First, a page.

L evin marveled aloud about the brevity of the fragments that were his starting-materials… conjured the notion of Mozart as a dilettante... abandoning a Gigue in 5 bars; the Sarabande that Levin completed, abandoned by Mozart in 4 bars, just the merest sketch now extant; Mozart becoming very quickly disinterested in the art of fugue, having been goaded into attempting it by his wife.

B ut these idiosyncrasies and peccadillos of Mozart’s become in Levin’s hands a wonderful asset—they serve as a pretext for better understanding the man and the music, or, as many have noted, reviving the art of improvisation and honoring ‘freshness’ and novelty in classical music performance.

W   hat has happened in the last generation or so is that objects—musical scores—have become ‘sacred’. People focus far too much on adhering literally to the notes that are written on the page. It is far better, I believe, to have a sense of responsibility to create something new in performing each work—it needs always to be ‘dangerous’.”
  — Robert Levin, pianist.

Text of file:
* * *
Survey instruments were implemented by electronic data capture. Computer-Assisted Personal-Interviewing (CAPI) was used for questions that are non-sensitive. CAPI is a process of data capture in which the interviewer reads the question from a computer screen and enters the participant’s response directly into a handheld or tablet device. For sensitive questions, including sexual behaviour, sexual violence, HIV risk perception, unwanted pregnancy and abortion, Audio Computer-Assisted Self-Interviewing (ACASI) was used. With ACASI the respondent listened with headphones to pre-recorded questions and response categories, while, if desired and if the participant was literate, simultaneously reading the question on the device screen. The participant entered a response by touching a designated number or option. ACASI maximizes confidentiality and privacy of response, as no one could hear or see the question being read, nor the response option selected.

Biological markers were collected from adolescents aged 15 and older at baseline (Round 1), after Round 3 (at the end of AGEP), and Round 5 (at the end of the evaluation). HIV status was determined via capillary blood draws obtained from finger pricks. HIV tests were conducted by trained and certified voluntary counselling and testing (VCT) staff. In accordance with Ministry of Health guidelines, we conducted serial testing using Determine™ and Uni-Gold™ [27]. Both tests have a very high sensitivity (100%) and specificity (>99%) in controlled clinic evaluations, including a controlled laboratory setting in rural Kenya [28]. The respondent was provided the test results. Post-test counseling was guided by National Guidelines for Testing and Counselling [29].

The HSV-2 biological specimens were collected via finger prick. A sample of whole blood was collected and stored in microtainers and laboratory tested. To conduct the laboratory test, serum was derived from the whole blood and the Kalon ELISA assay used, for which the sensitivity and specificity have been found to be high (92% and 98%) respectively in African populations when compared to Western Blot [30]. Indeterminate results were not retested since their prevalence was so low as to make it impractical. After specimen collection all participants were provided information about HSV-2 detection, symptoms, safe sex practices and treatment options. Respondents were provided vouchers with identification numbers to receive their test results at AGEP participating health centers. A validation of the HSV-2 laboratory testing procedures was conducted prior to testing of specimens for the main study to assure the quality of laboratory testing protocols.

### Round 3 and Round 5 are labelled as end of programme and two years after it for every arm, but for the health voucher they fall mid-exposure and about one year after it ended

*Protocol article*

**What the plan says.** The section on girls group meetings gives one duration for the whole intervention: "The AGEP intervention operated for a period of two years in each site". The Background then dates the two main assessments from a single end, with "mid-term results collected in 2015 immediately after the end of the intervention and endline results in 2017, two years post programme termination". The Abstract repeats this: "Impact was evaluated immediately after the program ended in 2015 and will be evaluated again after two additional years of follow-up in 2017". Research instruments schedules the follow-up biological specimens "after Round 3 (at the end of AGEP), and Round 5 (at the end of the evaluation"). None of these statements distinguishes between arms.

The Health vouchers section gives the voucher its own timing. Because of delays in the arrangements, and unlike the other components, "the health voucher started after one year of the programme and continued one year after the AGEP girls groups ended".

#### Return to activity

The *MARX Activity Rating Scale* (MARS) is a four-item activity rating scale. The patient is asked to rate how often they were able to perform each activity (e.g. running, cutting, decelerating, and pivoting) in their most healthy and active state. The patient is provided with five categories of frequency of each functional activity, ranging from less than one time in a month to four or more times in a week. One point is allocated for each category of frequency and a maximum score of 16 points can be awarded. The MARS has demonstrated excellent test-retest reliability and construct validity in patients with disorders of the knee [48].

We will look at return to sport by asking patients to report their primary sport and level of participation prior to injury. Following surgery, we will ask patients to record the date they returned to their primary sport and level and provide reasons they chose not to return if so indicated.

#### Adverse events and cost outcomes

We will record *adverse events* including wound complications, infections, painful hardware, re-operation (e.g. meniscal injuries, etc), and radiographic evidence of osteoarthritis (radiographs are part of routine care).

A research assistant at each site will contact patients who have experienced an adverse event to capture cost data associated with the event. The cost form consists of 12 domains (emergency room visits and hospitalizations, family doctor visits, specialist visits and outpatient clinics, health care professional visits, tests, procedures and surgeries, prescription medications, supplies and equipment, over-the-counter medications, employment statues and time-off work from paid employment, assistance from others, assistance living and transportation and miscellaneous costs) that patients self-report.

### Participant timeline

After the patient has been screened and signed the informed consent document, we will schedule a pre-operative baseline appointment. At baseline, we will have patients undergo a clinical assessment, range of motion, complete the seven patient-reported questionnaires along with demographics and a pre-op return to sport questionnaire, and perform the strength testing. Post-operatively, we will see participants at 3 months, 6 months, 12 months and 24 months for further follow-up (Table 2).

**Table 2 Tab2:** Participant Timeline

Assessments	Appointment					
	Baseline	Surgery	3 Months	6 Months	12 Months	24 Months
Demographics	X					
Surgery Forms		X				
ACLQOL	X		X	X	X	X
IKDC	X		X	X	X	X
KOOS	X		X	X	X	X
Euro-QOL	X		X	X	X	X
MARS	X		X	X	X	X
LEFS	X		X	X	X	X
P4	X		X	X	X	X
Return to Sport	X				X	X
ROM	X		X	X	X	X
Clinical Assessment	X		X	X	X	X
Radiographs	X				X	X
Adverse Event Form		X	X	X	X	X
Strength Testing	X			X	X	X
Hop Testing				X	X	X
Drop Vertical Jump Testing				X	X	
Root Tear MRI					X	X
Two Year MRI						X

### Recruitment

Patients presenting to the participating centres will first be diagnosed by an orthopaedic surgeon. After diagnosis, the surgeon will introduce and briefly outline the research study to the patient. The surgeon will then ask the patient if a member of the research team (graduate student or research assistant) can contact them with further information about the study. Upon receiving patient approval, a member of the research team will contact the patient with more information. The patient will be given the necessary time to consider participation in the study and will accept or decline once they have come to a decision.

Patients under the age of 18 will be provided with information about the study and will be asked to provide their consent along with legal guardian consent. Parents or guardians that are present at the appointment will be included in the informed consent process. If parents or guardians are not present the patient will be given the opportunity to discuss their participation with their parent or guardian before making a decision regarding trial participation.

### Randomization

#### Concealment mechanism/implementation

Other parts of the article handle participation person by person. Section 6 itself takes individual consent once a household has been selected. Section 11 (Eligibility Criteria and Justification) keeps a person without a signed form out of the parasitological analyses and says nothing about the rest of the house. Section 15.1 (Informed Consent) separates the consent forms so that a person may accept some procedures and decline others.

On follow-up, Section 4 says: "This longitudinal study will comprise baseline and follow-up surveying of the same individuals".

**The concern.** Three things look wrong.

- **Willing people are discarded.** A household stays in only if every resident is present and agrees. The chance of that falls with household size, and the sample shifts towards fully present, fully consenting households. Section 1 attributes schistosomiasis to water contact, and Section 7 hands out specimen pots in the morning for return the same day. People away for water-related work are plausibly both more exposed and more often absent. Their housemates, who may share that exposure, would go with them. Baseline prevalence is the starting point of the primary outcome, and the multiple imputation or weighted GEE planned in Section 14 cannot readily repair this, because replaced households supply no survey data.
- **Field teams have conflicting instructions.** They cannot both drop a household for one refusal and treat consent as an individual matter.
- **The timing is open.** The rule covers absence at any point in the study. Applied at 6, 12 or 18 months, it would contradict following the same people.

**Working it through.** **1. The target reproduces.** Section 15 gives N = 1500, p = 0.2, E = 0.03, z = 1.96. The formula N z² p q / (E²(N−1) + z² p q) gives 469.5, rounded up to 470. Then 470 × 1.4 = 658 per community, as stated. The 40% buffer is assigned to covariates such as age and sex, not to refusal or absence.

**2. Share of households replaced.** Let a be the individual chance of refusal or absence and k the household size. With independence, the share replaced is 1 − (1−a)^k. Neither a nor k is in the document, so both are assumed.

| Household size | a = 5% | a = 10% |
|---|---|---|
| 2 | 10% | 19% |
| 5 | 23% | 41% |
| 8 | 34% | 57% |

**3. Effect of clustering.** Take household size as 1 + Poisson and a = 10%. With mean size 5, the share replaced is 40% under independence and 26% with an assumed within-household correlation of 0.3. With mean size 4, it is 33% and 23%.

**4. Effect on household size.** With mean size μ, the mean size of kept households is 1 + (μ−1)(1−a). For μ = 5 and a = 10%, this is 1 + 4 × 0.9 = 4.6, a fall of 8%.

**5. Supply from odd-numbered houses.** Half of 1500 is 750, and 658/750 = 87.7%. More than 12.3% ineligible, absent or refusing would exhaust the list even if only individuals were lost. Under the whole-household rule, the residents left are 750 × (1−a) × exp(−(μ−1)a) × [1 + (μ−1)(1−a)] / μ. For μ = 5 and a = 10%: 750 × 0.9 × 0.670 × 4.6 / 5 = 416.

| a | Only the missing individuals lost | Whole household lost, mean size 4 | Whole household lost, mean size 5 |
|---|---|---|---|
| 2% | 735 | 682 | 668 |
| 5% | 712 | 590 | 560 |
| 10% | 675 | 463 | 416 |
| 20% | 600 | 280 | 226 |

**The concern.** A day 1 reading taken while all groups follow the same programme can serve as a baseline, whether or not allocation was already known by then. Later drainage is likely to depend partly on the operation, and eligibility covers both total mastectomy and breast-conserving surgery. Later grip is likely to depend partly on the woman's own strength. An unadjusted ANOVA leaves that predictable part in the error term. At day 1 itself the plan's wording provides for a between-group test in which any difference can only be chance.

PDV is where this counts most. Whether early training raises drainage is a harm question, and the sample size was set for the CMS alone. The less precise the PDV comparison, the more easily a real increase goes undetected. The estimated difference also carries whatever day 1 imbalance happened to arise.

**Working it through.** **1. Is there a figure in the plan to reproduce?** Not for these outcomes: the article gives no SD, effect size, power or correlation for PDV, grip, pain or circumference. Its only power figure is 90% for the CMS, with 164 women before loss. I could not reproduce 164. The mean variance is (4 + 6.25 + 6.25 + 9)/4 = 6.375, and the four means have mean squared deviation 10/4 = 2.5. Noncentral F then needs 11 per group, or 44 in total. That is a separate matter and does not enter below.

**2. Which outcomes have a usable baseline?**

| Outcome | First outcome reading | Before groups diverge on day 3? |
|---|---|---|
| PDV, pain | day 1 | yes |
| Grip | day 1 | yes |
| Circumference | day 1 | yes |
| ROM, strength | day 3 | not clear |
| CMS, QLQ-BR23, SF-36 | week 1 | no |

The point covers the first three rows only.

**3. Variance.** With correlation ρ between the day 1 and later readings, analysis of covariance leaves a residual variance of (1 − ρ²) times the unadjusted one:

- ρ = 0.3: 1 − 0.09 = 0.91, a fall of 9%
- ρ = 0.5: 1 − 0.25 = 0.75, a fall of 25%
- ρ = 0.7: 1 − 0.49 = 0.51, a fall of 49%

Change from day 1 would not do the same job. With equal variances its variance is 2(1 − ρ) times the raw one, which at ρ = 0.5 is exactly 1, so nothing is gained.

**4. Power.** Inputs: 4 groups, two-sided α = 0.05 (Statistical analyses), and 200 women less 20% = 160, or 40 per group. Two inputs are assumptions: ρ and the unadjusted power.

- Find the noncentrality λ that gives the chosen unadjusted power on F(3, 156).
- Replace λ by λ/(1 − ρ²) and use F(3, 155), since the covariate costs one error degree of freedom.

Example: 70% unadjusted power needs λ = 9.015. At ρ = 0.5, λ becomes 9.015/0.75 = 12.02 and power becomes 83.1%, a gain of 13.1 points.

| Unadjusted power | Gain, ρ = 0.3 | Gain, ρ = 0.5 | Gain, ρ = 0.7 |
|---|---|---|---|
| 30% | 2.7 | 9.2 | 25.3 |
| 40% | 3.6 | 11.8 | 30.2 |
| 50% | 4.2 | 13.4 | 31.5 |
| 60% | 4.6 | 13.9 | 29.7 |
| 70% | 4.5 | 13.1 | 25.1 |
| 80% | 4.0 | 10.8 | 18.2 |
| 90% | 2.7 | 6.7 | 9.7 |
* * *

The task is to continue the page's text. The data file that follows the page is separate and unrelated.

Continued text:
R obert Levin studied piano with Louis Martin in New York City, and composition there with Stefan Wolpe. He was invited to study with Nadia Boulanger at the American Conservatory in Fontainebleau, France, and in Paris while still a teenager. He studied composition with Leon Kirchner, and piano with Clifford Curzon, Robert and Jean Casadesus, and Alice Gaultier-Léon. He was appointed head of music theory at the Curtis Institute in 1968, on the recommendation of Rudolf Serkin. Levin’s highly praised Mozart fortepiano concerto series, with Christopher Hogwood and The Academy of Ancient Music, was released in 1994 on the L’oiseau-Lyre label. Levin has been commended especially for his improvised cadenzas, a once-popular performance practice that some have credited him with restoring to tradition. His version of Mozart’s Requiem was premiered in 1991 in Stuttgart at the European Music Festival, conducted by Helmuth Rilling. Since 1993, Levin has been a professor at Harvard, where he serves as a Dwight P. Robinson Jr. Professor of Music Performance & Analysis and Professor of the Humanities.